Nike is responsible for creating a long line of the world's most favored and celebrated sneaker silhouettes in history, but that doesn't mean it hits the nail on the head every time. If internet reactions are anything to go by, the Jordan Two Trey is a prime example of when it completely missing the mark.
What goes up must come down, especially where risk-taking, experimentation, and evolution are concerned. For Nike to continue to deliver sneaker bangers, there needs to be an odd mishap. Generally, what has been considered a miss is down to personal preference, but; when a loud majority passionately shares a distaste for a silhouette, it tends to be for good reason.
For some reason or another, Jordan Brand often seems to be the home of Frankenstein-like experimentation, leading to some interesting hybrid sneakers that generally fail to achieve longevity.
There are a handful of examples – the Air Jordan Legacy 312, Air Jordan 1.5, the Dub Zero, Spiz'ike, Fusion 4 (and plenty of other Fusion iterations), and the Sixty Plus.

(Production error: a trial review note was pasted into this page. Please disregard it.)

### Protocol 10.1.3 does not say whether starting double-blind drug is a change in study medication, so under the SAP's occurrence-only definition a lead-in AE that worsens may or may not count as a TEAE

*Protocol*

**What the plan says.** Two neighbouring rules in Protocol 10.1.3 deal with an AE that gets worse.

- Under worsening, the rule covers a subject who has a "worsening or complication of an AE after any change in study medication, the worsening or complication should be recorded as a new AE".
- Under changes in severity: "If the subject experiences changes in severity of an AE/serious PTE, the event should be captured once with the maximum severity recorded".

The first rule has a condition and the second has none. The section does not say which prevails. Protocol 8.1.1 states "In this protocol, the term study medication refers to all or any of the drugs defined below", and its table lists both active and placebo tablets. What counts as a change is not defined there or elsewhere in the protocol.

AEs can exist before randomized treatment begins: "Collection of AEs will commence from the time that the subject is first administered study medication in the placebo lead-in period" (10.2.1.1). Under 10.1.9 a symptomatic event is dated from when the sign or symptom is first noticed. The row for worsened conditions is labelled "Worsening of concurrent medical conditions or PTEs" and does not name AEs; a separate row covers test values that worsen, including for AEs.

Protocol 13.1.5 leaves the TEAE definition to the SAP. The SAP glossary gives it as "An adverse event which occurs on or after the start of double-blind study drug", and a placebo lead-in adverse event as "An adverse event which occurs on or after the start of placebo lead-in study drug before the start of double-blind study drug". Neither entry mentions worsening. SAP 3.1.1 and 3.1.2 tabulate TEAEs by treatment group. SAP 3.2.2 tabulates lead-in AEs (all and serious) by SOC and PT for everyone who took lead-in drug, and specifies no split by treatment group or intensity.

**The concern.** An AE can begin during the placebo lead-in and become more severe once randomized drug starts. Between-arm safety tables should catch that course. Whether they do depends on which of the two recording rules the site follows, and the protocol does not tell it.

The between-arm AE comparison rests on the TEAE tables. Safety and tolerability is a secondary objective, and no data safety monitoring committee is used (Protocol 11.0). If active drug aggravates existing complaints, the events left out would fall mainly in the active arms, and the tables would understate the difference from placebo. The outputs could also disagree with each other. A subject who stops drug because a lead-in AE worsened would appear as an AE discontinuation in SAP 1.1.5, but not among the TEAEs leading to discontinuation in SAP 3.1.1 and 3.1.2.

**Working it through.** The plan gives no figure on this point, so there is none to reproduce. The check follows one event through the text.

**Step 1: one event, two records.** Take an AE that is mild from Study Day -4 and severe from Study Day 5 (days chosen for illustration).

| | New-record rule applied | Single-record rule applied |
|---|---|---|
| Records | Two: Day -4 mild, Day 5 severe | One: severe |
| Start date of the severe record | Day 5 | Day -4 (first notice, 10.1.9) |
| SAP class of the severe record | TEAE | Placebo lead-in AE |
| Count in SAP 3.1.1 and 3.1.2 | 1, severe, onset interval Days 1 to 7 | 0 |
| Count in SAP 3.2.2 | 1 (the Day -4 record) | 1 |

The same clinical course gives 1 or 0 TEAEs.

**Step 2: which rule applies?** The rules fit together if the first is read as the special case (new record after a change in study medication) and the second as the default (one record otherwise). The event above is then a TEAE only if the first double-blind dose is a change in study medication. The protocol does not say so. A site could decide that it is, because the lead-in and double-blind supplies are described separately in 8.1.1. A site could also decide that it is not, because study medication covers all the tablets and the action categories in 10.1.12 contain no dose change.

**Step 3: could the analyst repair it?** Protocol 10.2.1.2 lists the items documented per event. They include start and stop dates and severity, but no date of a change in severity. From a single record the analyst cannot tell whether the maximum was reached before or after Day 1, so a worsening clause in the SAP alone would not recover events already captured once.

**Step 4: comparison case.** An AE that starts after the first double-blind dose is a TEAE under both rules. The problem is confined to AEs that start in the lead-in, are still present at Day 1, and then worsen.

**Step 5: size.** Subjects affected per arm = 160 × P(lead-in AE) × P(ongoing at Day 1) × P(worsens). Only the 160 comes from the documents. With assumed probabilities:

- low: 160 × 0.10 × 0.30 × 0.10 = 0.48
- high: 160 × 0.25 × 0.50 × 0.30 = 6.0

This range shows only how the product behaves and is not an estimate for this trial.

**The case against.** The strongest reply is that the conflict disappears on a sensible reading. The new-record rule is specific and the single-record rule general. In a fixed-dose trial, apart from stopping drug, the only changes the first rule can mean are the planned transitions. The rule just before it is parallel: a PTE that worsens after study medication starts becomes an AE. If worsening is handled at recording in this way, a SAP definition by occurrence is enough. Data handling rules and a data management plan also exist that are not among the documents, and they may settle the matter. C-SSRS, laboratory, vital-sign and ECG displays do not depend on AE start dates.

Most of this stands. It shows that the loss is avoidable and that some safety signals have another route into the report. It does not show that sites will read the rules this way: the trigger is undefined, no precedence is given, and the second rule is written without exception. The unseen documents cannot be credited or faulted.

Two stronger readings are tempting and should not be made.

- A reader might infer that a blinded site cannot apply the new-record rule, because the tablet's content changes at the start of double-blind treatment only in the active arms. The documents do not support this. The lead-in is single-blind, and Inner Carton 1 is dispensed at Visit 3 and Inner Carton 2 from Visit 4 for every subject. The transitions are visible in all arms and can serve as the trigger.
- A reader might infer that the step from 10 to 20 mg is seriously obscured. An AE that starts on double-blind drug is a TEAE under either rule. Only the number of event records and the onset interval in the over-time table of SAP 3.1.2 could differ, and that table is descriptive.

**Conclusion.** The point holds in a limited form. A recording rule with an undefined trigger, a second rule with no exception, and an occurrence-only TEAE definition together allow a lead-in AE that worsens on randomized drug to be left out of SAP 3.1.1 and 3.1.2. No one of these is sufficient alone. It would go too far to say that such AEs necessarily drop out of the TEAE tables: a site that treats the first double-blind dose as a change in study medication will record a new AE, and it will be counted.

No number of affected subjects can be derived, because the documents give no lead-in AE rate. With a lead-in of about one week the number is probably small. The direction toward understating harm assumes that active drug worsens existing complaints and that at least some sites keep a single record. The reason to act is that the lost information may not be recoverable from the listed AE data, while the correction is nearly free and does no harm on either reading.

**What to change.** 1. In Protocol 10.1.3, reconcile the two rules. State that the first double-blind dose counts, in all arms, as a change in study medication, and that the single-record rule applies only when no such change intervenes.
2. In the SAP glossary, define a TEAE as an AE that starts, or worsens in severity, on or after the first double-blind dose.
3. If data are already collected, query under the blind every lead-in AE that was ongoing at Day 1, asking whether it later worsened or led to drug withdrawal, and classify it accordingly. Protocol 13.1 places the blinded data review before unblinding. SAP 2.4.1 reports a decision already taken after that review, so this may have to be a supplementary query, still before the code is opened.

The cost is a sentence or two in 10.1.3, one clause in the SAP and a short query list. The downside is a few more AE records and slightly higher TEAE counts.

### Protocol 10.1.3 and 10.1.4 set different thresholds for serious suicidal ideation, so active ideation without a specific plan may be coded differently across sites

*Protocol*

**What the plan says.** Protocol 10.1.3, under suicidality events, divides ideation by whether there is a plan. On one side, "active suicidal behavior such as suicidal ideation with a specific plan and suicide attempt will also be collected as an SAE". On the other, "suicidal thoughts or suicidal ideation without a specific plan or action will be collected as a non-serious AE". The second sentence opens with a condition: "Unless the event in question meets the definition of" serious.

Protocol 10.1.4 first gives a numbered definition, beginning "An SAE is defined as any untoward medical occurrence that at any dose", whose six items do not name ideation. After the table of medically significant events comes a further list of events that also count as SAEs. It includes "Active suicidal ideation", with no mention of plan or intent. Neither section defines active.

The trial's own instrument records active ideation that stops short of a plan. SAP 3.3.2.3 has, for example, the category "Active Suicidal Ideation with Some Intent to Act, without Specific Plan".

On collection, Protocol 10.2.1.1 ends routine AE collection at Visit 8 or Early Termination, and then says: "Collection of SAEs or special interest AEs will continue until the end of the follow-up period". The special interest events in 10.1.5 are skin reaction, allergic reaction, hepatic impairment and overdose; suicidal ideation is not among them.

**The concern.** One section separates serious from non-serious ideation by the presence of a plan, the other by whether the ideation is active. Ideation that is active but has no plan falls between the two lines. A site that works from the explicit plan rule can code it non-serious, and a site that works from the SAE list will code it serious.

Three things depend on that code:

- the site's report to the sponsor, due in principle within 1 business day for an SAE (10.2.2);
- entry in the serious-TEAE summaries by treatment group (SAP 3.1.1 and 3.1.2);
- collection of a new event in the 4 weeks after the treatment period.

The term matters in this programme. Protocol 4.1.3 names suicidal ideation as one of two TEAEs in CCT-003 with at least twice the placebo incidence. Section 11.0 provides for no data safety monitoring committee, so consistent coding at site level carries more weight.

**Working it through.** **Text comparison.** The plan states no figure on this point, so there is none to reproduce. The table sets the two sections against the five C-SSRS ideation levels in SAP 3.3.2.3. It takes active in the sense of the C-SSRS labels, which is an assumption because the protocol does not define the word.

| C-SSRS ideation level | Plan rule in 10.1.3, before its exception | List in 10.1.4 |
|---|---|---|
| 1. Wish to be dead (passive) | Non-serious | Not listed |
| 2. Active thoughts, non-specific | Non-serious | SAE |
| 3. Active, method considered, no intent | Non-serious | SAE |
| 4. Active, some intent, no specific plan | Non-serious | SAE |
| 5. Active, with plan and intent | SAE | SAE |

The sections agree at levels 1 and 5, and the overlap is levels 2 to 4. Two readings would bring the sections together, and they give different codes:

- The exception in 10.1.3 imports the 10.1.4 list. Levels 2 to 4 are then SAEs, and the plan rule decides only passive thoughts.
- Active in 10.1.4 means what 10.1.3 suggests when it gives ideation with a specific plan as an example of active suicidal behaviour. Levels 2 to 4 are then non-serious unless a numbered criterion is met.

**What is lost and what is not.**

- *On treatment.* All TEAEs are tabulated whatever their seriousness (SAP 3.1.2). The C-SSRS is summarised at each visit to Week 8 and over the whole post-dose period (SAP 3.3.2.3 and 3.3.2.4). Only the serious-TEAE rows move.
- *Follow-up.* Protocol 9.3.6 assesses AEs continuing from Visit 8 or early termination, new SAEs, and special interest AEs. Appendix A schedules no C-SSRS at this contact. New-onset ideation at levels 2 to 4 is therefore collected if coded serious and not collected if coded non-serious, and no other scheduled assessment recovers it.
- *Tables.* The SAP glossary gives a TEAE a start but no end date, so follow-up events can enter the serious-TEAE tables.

Putting together the best parts of fan-favorite sneakers sounds great, in theory, and sometimes, like in the case of the Air Max 90/1, they're fire. Unfortunately, it doesn't look like the Two Trey is such an example.
The silhouette combines the 11, 7, and 8 (all sneakers that Michael Jordan has won a ring wearing); and has appeared in a couple of faithful renditions of adored AJ11 colorways.
Judging by online reactions, which you can find scattered throughout this piece, the consensus is that these have been poorly executed. Personally, I'm not a fan, and think Jordan Brand could put this effort back into creating unique takes on classics instead of re-releasing past colorways.
That being said, if you're looking to grab a pair of the "Raptors" colorway via Nike later this year.